Sister recalls vaudeville days and her family as ‘Nine Dancing Donahues’
IMAGE: CNS photo/Michael Brown
By Michael Brown
TUCSON, Ariz. (CNS) — Sister Barbara Donahue, 90, was only 10 minutes into an interview about the vaudeville group made up of her and her siblings when she broke out in "The Donahue Song."
The ditty was written by her mom for the group, which became its signature piece, emphasizing the importance of family.
"We were just ordinary people trying to do extraordinary things," said Sister Barbara Donahue, who is a member of the Sisters for Christian Community.
She was talking to Catholic Outlook, Tucson’s diocesan newspaper, as she looked back looking back on memorabilia from her childhood when she and her siblings were the "Nine Dancing Donahues."
Sister Barbara, who had her 90th birthday in September, lives at El Rancho Encanto assisted living center in Tucson. She was diagnosed recently with lung cancer. She’s the last survivor of the troupe.
Born Sept. 14, 1929, she was the youngest of five boys and four girls growing up in Detroit. Her dad, Emmett, was a bricklayer by trade, but supported his family with his job at the Plymouth auto factory. Her mom, Ella, was the musical genius. She graduated from St. Aloysius School and played the organ in church.
"St. Aloysius was the root of all that happened," Sister Barbara said.
"Her early occupation was to play at the silent movies," she said about her mother. When the oldest child, Emmett Jr., turned 7, she put him to work as "an Irish tenor."
"When she would play, he would sing," Sister Barbara said.
Later, someone approached her and suggested that they form a family vaudeville group, and the "Nine Dancing Donahues" were born. After Emmett Jr. came Jack, Dennis, Thomas, Richard, Betty, Kay, Nancy and Barbara.
"Our sponsor was the Kennedy Milk Company," she said with a grin.
Her dad was the stage manager, Sister Barbara recalled. His greatest challenge was trying to keep the girls’ shoes properly organized offstage as they switched between their tap and stage shoes.
The group was prominent in the Detroit area, especially among the Irish parishes. It broke up in 1945 when the U.S. entered World War II. Three brothers entered the military and Barbara entered the convent. She entered the Sisters of St. Joseph of Kalamazoo, Michigan, at age 16, taking the name Sister Mary Leah. She joined her current community after the Second Vatican Council.
In 1949, the University of Michigan sponsored a vaudeville show that included the siblings’ group. Even though she was preparing for her vows, Sister Barbara said, she was allowed to return to join the reunion.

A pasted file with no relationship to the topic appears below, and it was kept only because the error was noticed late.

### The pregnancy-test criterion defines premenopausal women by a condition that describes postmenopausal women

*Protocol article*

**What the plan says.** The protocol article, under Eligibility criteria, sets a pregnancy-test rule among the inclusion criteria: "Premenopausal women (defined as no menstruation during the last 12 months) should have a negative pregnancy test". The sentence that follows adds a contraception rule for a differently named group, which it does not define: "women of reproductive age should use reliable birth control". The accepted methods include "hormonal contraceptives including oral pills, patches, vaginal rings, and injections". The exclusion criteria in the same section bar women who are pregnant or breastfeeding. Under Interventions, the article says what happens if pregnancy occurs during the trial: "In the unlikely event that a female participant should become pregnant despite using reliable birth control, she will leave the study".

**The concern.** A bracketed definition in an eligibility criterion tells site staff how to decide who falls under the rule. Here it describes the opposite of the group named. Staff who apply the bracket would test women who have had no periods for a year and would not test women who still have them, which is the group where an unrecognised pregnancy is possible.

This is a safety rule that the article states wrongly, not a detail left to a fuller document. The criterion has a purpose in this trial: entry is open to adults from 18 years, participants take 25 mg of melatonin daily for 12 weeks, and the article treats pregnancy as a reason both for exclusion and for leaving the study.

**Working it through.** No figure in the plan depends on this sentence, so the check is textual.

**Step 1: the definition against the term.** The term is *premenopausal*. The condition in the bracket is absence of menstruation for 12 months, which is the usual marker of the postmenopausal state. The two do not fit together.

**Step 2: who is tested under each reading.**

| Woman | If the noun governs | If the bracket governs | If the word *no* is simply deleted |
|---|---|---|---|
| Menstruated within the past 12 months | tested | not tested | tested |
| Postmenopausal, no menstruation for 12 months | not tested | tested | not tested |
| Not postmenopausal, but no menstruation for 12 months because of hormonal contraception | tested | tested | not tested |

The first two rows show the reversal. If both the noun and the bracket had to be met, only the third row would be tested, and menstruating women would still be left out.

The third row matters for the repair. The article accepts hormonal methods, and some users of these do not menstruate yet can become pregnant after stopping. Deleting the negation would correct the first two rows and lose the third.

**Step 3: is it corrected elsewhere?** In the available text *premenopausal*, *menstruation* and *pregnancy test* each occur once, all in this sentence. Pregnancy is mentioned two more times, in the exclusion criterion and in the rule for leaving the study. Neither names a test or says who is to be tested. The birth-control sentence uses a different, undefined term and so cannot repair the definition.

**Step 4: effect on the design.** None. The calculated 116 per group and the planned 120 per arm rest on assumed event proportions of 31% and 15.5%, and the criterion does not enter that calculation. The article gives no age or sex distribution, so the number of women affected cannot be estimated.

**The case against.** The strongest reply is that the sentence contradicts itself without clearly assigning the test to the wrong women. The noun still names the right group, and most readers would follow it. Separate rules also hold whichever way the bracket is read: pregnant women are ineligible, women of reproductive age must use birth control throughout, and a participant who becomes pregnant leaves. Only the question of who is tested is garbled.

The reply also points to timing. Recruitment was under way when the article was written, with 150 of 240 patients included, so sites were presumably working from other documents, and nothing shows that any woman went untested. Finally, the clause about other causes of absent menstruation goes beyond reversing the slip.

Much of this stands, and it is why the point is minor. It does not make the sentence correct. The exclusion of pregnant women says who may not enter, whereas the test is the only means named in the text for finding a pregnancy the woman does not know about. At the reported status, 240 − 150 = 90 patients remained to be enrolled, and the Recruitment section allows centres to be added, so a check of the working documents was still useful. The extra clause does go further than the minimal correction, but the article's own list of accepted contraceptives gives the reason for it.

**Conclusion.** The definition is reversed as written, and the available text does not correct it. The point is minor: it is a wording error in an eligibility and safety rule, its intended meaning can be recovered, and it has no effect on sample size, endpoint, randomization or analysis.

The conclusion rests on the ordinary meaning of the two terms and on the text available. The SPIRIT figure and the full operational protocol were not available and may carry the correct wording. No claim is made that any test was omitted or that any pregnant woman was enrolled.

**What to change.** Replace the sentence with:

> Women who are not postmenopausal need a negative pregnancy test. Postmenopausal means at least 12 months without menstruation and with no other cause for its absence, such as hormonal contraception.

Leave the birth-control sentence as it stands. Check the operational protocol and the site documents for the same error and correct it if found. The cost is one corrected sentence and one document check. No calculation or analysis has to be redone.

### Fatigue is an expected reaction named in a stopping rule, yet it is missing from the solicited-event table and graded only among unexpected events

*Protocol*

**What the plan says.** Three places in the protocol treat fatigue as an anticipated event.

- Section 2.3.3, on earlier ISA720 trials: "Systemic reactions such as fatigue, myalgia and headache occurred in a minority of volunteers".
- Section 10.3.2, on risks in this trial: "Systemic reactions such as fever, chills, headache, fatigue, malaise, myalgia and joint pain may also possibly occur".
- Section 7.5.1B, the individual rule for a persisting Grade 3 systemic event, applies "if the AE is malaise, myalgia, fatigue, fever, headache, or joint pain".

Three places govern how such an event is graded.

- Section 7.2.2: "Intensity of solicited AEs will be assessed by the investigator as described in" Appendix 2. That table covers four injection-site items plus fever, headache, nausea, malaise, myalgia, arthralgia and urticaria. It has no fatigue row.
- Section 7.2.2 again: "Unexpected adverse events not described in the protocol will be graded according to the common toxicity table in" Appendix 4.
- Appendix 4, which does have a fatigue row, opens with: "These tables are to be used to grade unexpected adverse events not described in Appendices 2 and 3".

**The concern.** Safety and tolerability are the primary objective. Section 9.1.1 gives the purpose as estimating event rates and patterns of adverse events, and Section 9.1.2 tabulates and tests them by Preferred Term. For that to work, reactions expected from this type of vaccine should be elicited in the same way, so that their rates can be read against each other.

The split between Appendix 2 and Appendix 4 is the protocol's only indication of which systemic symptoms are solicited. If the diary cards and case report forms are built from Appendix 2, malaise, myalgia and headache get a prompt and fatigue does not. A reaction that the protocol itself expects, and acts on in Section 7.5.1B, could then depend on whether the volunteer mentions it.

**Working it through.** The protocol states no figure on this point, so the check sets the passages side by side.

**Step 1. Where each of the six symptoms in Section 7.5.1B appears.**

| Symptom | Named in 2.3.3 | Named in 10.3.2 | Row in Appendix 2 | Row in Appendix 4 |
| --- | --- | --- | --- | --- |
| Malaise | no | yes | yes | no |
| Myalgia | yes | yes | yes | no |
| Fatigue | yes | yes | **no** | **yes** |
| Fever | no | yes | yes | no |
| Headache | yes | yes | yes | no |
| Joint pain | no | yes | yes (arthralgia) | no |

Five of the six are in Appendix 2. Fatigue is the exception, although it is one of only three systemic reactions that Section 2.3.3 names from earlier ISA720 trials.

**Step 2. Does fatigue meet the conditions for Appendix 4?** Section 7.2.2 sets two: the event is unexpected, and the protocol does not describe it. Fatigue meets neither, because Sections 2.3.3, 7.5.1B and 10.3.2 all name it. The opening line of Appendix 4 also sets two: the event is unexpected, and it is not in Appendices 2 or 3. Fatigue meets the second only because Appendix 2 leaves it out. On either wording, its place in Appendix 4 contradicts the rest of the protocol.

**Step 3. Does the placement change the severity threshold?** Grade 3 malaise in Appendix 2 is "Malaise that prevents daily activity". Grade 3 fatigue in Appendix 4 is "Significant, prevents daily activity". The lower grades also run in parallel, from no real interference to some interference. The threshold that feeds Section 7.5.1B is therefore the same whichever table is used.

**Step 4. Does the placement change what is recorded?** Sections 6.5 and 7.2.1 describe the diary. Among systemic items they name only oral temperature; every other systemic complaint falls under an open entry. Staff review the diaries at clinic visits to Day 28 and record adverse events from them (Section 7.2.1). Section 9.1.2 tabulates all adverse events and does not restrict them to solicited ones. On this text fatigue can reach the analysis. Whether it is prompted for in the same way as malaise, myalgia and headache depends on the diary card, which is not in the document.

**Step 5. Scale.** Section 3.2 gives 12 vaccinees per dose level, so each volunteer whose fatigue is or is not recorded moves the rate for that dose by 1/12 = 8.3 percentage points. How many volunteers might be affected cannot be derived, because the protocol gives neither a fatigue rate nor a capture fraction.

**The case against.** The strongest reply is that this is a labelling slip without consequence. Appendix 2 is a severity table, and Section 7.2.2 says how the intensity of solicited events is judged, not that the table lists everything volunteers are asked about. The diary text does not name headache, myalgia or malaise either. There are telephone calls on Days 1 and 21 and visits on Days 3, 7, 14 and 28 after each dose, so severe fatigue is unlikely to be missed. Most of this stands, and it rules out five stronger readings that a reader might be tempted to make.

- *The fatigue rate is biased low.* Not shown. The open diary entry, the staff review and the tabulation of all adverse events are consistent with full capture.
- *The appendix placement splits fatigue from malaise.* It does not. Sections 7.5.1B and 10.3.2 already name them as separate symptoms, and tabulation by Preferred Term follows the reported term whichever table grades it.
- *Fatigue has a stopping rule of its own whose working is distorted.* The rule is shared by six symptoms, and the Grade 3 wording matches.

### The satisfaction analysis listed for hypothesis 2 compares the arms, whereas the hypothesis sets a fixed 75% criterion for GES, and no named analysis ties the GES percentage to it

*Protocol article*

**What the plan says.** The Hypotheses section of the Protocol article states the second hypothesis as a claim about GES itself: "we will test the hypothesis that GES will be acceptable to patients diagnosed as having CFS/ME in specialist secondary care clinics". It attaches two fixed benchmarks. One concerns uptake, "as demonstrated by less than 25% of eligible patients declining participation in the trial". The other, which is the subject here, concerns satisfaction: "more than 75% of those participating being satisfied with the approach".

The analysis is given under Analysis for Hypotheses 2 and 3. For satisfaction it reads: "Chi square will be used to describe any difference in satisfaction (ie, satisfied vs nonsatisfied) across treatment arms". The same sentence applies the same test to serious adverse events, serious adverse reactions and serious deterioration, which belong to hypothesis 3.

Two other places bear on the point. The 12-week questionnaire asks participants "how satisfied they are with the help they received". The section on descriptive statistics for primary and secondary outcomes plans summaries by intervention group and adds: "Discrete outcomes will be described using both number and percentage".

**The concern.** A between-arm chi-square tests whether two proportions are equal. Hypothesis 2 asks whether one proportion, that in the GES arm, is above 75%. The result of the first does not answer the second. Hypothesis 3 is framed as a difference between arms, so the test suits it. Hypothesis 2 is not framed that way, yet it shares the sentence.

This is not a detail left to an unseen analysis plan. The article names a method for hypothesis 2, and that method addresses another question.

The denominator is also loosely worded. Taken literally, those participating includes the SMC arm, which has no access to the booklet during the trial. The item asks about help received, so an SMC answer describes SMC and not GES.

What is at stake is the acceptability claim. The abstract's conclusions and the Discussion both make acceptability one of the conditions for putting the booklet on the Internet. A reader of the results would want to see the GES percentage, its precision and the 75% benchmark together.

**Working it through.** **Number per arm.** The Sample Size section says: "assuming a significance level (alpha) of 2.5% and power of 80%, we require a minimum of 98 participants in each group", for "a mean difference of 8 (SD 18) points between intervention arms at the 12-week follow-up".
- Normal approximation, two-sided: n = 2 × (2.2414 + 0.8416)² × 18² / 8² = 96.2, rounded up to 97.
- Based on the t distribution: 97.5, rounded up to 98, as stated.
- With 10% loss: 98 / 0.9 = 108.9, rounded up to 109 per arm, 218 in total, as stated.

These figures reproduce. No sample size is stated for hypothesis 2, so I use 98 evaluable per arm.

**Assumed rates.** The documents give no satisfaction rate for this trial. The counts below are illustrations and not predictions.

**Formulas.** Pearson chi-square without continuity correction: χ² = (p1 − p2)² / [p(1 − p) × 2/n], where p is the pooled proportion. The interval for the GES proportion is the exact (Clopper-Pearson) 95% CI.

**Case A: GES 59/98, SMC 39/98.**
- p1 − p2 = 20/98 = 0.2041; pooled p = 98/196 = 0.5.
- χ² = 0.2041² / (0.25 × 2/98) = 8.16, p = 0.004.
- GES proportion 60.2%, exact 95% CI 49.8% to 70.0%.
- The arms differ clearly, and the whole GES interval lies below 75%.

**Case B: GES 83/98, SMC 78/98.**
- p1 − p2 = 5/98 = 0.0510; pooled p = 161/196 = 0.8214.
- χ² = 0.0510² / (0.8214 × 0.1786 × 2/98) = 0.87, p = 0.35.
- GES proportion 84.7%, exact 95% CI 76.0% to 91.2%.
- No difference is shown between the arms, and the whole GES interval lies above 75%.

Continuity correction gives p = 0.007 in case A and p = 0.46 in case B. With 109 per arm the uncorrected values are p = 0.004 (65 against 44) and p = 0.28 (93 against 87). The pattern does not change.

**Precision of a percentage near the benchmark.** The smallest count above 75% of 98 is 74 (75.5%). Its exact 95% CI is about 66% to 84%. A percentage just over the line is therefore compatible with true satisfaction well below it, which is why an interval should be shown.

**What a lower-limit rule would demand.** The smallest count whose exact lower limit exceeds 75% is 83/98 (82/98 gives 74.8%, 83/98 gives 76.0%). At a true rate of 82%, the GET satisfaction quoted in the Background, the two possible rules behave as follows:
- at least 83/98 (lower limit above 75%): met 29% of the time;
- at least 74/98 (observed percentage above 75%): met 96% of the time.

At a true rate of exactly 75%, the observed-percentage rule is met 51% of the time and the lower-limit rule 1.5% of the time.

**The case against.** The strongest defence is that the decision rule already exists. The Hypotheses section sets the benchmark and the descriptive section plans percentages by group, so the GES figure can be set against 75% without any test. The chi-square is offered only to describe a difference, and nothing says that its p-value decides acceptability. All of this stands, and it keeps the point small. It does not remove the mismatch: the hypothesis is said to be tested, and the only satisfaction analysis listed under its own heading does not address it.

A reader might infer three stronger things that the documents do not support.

During their touring days, each child had a song. Hers was "Alice Blue Gown," from the play "Irene" as sung by 1930s’ Hollywood star Alice Faye. She even has a photo of her singing in a blue gown at age 15.
Nancy and Kay sang "East Side, West Side," Sister Barbara recalled. That was usually preceded by her brother Denny singing "Ain’t She Sweet?"
Whenever a local parish sponsored a fundraiser, the "Nine Dancing Donahues" was there in a pinch, she said.
The signature song, "The Donahue Song," became a family mainstay, so much so that those who marry into the family are not really members until they attend a special ceremony with the family at the Irish American Club in Detroit. Family members encircle the newcomer and sing "The Donahue Song."
"Then you are in the family," Sister Barbara said.
When Ella died Sept. 8, 1953, her obituary ran the following week in Billboard magazine, the entertainment industry periodical of record.
Sister Barbara marveled at the amount of detail she still remembers from her early days. "All this is extraordinary. I paid a lot of attention apparently."
The theater skills came in handy in ministry, especially during her time serving at the San Solano missions in the Tucson Diocese. "I was always regarded as a good teacher," she said.
She repeated a mantra she learned from her mother: "If you see a need, step up to it."
Sister Barbara said when she was growing up, people always knew the location of the Donahue house. A fire hydrant stood in front, so the city also placed a streetlight nearby to help first responders during nighttime emergencies.
"We were always out there playing baseball," she said.
More than seven decades after the troupe broke up, one memory was as strong as the day it started, said Sister Barbara, the last surviving member. "The wonderful part of this was family."
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Brown is managing editor of Catholic Outlook, newspaper of the Diocese of Tucson.
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